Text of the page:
The Howard Government’s only true interest in political responsibility was in the field of economics. Civil rights was anathema a sign of a degenerate humanitarianism. The economy, on the other hand, provided a realistic means of distributing public goods.

The problem is that the economy is always a counterfeit brand of responsibility in an interdependent market economy governed by neo-liberal ideologues, the idea of ‘taking control’ of economic levers is a contradiction in terms. Peter Costello was technically a manager on autopilot, an automaton with about as much agency as King Canute had over a recalcitrant sea.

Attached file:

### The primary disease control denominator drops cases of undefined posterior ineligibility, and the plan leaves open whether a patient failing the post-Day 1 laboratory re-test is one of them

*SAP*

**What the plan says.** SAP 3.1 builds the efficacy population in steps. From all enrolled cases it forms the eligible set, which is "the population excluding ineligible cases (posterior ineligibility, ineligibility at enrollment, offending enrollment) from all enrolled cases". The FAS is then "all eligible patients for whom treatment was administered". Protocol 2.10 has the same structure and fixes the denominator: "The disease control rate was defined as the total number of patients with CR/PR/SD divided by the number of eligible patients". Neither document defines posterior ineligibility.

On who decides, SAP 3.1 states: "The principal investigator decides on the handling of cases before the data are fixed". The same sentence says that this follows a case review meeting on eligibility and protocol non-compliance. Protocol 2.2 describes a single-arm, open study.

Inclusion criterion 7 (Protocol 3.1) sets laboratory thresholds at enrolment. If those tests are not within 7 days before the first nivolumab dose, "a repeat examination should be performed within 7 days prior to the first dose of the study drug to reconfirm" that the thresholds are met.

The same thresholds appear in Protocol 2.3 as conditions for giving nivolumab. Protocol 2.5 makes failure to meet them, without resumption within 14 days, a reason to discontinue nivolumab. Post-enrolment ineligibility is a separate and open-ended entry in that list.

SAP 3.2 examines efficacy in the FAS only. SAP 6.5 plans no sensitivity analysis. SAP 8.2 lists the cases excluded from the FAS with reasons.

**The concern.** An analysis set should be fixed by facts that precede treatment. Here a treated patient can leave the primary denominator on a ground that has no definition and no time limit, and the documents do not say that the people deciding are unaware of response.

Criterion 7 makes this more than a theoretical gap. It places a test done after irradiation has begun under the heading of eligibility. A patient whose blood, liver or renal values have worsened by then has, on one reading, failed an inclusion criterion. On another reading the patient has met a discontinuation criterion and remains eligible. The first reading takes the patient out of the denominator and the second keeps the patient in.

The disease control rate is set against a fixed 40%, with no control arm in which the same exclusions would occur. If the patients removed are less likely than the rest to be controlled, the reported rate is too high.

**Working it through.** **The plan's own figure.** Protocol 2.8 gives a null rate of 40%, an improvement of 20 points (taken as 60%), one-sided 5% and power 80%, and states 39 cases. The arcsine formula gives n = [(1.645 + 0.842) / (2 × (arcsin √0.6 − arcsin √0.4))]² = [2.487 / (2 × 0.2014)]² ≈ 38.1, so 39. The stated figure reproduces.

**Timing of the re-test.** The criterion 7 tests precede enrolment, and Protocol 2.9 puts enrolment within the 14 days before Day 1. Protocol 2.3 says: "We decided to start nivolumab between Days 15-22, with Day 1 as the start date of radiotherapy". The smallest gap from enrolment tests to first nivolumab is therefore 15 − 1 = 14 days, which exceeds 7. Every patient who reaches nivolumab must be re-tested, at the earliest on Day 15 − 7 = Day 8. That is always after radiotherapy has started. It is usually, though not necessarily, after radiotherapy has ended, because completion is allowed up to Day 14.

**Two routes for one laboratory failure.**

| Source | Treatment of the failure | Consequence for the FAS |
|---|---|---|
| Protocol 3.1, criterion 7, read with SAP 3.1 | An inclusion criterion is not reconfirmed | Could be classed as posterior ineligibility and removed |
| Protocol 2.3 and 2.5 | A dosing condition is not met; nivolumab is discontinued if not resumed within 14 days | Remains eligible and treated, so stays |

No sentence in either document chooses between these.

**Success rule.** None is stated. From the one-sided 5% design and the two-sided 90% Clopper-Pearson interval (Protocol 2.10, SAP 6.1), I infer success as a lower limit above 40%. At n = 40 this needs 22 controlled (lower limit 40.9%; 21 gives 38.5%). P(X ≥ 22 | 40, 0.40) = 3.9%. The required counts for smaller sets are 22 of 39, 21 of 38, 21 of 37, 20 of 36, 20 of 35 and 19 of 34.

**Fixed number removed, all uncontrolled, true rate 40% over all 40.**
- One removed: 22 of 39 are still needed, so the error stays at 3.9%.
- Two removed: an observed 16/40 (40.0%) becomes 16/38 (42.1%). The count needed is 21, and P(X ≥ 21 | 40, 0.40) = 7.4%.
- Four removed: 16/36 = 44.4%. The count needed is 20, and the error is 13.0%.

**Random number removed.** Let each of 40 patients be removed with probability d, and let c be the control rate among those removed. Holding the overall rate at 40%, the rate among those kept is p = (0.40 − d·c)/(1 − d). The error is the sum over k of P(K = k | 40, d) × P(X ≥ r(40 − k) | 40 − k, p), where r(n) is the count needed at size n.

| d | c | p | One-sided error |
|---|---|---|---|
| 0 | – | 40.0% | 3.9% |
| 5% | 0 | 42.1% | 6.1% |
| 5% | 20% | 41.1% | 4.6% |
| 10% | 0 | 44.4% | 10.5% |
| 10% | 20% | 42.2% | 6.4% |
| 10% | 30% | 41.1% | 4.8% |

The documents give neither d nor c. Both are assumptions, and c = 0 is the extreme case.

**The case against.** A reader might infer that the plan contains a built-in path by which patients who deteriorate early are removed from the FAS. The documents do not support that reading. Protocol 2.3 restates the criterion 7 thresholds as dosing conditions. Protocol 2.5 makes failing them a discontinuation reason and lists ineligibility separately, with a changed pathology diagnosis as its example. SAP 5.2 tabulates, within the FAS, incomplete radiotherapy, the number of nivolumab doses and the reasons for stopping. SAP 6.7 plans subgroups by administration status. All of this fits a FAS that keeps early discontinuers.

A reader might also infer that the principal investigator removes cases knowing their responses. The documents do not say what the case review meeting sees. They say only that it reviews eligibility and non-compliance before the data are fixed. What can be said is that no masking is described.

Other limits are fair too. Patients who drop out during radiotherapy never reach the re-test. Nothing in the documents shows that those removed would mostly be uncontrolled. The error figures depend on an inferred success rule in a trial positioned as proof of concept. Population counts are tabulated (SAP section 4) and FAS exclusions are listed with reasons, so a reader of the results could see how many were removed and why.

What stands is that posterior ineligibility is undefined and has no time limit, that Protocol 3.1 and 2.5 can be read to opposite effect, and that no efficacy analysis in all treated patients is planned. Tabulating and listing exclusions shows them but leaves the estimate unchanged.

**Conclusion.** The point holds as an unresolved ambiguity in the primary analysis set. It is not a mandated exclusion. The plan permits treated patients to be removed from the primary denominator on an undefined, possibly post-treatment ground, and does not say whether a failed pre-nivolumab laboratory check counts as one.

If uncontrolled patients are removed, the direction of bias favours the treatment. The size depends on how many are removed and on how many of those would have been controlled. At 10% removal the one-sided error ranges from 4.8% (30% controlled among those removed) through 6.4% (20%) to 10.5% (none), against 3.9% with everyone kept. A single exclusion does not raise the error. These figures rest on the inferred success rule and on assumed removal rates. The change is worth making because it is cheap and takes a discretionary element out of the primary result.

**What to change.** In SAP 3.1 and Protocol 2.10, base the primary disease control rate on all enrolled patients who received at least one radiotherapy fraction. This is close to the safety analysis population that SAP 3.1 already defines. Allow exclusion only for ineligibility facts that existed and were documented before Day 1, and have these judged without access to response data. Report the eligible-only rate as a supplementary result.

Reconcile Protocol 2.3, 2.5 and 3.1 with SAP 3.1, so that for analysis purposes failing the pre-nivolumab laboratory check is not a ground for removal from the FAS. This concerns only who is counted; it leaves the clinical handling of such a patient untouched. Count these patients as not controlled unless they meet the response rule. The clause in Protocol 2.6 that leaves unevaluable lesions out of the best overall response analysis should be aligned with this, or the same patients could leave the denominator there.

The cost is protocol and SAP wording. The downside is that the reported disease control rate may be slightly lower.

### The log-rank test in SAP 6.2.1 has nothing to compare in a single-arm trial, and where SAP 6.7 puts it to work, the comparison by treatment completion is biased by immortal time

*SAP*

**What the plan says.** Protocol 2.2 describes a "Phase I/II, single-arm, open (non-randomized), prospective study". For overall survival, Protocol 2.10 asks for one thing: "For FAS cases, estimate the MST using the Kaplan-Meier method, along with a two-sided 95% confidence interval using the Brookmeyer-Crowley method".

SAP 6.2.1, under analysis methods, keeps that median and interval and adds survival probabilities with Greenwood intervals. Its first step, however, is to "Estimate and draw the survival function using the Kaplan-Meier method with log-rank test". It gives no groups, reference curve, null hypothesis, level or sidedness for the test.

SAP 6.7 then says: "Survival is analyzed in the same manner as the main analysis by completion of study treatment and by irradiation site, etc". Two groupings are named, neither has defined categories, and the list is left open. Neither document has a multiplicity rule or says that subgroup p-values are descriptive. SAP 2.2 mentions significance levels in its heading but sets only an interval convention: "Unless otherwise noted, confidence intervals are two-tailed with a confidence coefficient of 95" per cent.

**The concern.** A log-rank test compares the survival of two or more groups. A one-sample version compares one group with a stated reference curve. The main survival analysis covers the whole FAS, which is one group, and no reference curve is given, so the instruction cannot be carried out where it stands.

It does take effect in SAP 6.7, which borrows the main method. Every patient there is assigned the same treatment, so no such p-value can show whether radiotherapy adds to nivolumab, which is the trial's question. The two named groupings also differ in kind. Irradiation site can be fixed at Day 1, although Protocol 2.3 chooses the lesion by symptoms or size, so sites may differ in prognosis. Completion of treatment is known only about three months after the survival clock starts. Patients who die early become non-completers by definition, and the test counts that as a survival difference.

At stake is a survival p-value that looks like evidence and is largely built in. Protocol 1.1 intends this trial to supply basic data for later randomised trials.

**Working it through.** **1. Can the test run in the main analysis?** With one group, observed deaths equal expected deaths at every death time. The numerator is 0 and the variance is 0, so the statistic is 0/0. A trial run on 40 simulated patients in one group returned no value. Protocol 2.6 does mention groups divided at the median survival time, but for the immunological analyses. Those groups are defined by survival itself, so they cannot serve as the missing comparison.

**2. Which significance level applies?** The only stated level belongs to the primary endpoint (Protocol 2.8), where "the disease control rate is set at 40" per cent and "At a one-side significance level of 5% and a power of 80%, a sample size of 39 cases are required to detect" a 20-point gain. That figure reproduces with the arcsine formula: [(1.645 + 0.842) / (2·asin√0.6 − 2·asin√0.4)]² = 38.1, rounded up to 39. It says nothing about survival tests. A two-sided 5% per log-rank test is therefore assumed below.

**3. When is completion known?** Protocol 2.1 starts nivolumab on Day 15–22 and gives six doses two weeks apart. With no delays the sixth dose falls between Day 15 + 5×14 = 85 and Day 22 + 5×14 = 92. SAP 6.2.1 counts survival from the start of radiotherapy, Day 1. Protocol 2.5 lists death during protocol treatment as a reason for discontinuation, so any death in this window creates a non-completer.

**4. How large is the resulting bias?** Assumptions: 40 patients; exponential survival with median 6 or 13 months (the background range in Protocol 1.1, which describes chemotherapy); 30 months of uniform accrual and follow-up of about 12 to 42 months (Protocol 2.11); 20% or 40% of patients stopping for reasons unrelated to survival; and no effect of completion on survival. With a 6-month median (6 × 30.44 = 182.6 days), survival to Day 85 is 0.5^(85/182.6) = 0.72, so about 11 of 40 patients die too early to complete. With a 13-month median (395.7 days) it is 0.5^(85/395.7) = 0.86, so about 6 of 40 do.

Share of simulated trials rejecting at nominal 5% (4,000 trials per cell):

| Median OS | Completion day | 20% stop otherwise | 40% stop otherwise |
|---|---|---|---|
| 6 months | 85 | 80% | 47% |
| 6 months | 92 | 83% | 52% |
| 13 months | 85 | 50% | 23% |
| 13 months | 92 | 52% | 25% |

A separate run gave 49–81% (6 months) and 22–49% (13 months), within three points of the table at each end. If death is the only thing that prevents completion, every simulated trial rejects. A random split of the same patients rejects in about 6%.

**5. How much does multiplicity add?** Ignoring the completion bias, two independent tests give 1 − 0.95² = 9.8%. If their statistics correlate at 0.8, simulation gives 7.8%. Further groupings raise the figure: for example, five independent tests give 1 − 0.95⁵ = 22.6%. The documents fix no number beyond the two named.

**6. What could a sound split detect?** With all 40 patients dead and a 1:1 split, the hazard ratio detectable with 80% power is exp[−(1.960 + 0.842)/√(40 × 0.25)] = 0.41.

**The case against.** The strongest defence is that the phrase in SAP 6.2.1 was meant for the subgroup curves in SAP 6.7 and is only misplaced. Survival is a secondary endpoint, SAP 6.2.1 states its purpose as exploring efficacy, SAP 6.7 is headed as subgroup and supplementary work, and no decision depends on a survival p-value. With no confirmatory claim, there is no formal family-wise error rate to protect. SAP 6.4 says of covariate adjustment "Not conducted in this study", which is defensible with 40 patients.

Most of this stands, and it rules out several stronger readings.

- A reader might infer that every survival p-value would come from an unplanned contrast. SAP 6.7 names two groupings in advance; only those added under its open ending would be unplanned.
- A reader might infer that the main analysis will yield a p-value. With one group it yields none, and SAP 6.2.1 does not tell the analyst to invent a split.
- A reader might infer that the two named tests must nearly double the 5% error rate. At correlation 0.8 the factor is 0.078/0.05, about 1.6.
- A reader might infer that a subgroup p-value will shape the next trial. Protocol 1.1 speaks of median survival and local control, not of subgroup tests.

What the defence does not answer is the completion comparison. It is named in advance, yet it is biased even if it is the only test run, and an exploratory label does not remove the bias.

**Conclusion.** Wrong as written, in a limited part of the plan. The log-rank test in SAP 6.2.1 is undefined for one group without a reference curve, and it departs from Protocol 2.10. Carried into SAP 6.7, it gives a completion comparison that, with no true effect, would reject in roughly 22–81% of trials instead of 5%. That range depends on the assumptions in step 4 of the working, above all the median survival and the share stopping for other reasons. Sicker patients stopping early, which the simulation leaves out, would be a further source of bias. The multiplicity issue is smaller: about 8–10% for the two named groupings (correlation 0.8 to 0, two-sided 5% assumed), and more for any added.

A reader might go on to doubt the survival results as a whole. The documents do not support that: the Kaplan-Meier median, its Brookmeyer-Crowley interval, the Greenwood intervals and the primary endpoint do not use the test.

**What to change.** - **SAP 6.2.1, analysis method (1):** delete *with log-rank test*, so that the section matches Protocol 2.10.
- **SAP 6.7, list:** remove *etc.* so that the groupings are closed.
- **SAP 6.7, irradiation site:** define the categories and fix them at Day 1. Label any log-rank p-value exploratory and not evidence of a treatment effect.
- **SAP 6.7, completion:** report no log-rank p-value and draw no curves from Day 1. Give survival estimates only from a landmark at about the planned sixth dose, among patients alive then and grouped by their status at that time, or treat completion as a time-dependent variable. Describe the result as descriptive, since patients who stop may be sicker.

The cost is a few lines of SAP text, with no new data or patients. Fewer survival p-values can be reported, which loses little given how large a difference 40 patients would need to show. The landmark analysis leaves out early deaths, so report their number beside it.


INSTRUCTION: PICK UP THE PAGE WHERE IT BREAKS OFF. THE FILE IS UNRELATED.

Minimal government is a necessary slave to the invisible re-ordering of market forces: it is these forces that the neo-liberal zealot worships. Governments as organisations like the Centre for Independent Studies keep reminding us are merely obstructionist goons who should abdicate.

Many of those ‘invisible’ market forces tend to come from the United States. Former US Federal Reserve Chairman Alan Greenspan had more to do with Australian success than Costello ever could but then again, one doesn’t shirk the responsibility one benefits from, and the Howard Government always made it clear that it was responsible for all that was good. Responsibility for iron ore and uranium deposits is geological fate, not political design, but rhetoric overcomes such barriers and Canberra was responsible for that too.

But asserting responsibility in economics is always hazardous, and the Coalition only realised it when the wheels started coming off.